Hal­loween is anti-Chris­tian


The Malta Independent on Sunday - - DEBATE & ANALYSIS -

31 Oc­to­ber is around the cor­ner. Stores are filled to their brim with masks, mon­sters’ cos­tumes, witches gar­ments and pump­kins with fright­en­ing ex­pres­sions. Hal­loween is fast ap­proach­ing and ev­ery year it im­pris­ons more coun­tries of the cur­rent glob­alised and con­sumerist world into its heinous de­cep­tions.

The grow­ing pop­u­lar­ity of Hal­loween can never ob­scure the fact that this gloomy fes­ti­val is dan­ger­ous for the Chris­tian faith. Hal­loween knows its ori­gins from pa­gan­ism. It is an an­cient cel­e­bra­tion of Celtic ori­gin, ob­served in An­gloSaxon coun­tries. Tradition has it that the night of 31 Oc­to­ber is ideal for the re­turn of spir­its and witches. Three years ago there had been a clear guid­ance on this dis­torted fes­ti­val. In an ar­ti­cle en­ti­tled ‘The Dan­ger­ous Mes­sages of Hal­loween’ which ap­peared in the Vat­i­can’s of­fi­cial news­pa­per L’Osservator­e Ro­mano, Fr Joan Maria Canals, a litur­gi­cal ex­pert, was quoted as say­ing: “Hal­loween has an un­der­cur­rent of oc­cultism and is ab­so­lutely an­tiChris­tian.” Fa­ther Canals ex­horted par­ents “to be aware of this and try to di­rect the mean­ing of the feast to­wards whole­some­ness and beauty rather than ter­ror, fear and death”.

The Vat­i­can news­pa­per hailed a church at Al­cala de Henares in Spain which de­cided to or­gan­ise a prayer vigil on 31 Oc­to­ber as well as the arch­dio­cese of Paris’ ini­tia­tive of hav­ing chil­dren play a lucky dip called ‘Holy­wins’. The Pope John XXIII As­so­ci­a­tion de­scribed Hal­loween as a “great Sa­tanic rit­ual”. It said: “We ap­peal to the whole Catholic community not to pro­mote this re­course to the macabre and the hor­rific. All par­ents and all those that hold the val­ues of life dear should know that Hal­loween is an ado­ra­tion of Satan, which is car­ried out un­der­hand through par­ties and games for chil­dren and adults.”

The Catholic Church in Italy has been highly crit­i­cal, and rightly so, of Hal­loween cel­e­bra­tions for years. Aldo Bon­aiuto, the act­ing head of the Catholic Church’s anti-oc­cult and sect unit, alerted par­ents of the dan­gers to chil­dren and openly stated that the event un­doubt­edly “pro­motes the cul­ture of death”. More­over, he said: “Hal­loween pushes new gen­er­a­tions to­wards a men­tal­ity of es­o­teric magic and it at­tacks sa­cred and spir­i­tual val­ues through a de­vi­ous ini­ti­a­tion to the art and im­ages of the oc­cult. At best, it gives a big help­ing hand to con­sumerism and ma­te­ri­al­ism.”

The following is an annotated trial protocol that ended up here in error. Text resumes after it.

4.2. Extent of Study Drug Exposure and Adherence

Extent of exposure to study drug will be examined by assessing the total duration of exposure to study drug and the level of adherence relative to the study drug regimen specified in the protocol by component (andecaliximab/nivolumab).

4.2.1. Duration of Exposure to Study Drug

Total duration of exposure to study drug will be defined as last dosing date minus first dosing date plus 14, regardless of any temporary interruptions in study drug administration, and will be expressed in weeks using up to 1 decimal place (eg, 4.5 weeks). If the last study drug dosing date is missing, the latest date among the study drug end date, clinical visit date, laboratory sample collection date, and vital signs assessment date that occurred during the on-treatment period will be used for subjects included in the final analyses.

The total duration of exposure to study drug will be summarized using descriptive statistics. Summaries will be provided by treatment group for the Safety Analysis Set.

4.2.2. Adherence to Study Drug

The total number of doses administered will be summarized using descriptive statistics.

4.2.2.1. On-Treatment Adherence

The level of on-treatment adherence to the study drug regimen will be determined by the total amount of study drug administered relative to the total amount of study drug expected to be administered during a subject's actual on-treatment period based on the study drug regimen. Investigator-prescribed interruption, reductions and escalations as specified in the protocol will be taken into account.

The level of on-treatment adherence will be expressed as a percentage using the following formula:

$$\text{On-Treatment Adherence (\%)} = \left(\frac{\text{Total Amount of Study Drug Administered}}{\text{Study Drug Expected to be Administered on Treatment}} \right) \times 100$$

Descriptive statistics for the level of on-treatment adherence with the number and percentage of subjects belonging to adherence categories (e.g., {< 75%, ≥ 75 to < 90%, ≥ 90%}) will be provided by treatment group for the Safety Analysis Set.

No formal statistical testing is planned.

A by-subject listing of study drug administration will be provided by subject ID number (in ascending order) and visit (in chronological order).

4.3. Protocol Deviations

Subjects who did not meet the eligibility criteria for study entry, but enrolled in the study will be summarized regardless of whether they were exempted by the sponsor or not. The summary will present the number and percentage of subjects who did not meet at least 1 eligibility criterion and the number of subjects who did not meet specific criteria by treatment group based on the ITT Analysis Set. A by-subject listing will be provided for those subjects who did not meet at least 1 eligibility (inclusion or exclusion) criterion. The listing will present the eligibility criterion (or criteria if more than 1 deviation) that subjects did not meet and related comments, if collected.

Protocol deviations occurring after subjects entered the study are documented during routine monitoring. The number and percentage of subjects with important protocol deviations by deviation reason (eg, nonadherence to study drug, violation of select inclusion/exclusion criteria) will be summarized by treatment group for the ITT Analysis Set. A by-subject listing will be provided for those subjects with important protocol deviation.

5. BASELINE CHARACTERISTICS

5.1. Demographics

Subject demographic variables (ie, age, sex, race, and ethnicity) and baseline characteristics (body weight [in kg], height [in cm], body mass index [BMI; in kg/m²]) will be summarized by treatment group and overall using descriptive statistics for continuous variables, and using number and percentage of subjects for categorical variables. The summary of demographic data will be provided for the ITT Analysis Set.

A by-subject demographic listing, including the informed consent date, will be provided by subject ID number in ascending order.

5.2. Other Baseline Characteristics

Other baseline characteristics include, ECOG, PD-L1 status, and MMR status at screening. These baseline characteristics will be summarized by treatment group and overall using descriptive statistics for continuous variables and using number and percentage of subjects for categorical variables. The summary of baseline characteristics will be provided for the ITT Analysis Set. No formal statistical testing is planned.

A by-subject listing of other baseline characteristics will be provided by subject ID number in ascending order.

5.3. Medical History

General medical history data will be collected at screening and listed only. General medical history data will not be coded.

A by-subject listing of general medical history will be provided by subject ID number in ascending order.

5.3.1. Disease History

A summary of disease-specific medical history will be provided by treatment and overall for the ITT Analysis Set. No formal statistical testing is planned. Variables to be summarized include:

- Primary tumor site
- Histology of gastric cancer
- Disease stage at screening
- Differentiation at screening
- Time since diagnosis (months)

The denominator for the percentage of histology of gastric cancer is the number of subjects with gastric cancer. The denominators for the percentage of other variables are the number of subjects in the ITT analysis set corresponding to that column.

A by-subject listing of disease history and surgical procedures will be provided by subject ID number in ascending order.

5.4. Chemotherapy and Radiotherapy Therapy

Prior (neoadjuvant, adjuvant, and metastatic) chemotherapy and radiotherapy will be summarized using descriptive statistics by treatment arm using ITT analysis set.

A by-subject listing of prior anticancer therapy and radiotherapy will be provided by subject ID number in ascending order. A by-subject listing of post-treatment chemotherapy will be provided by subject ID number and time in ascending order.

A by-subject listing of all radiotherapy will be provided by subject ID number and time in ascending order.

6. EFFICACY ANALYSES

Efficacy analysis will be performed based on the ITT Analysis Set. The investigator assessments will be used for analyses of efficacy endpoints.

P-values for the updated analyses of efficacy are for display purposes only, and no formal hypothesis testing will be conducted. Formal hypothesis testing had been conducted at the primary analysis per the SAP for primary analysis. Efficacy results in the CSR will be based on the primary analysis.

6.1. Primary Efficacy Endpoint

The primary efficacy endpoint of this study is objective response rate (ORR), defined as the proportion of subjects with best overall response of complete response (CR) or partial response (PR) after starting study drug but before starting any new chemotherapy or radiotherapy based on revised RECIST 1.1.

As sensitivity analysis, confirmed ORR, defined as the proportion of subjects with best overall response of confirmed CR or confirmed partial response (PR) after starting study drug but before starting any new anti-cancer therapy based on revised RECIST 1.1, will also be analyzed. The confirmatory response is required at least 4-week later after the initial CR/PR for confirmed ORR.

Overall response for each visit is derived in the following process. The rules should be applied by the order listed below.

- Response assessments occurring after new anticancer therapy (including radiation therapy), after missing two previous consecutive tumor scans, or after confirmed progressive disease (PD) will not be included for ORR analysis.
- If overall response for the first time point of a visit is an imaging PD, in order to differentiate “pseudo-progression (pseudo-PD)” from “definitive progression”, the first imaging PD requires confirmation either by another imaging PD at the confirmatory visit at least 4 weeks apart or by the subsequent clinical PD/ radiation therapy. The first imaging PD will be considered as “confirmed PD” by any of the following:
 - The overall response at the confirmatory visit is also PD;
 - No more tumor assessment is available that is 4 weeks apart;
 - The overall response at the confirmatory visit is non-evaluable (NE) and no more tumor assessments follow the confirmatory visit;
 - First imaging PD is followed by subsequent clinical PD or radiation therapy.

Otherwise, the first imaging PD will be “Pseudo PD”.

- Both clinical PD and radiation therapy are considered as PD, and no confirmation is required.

Ac­cord­ing to Bishop Hip­polyte Si­mon of Cler­mont, 31 Oc­to­ber, the day which pre­cedes All Saints’ Day and All Souls’ Day, should be an op­por­tu­nity to help chil­dren un­der­stand “how the Church has freed us from these fears and ghosts”. The prelate added that “for cen­turies, it has em­pha­sised on All Saints’ Day the hope of the Res­ur­rec­tion and the joy of those who have placed the beat­i­tudes at the cen­tre of their lives”. Un­for­tu­nately, the Church’s ef­forts to change the cul­ture were strongly re­jected. In the bishop’s words, “in the end the skele­tons have the last word: They come to see the liv­ing to an­nounce their destiny to them and en­tice them to the king­dom of dark­ness. This is Hal­loween”.

Bishop Hip­polyte ex­plained that for us Chris­tians “death is a re­al­ity that one must be able to ac­cept. It is a pas­sage. Af­ter Christ’s res­ur­rec­tion, we are on the way to the Holy City, where the im­mense mul­ti­tude of those who have been sanc­ti­fied by the Lord awaits us”. This is cel­e­brated on All Saints’ Day, 1 Novem­ber.

If the Church’s vo­ca­tion is that of be­ing a “counter-cul­ture”, the home where peo­ple can freely ex­press their dig­nity and worth as hu­man be­ings, cre­ated by a lov­ing God of life, can the lo­cal Church or­gan­ise a fes­ti­val which ac­cen­tu­ates the bril­liance trans­mit­ted by the saints who cher­ish the in­fi­nite hap­pi­ness of heaven in­stead?

Fr Mario At­tard OFM Cap

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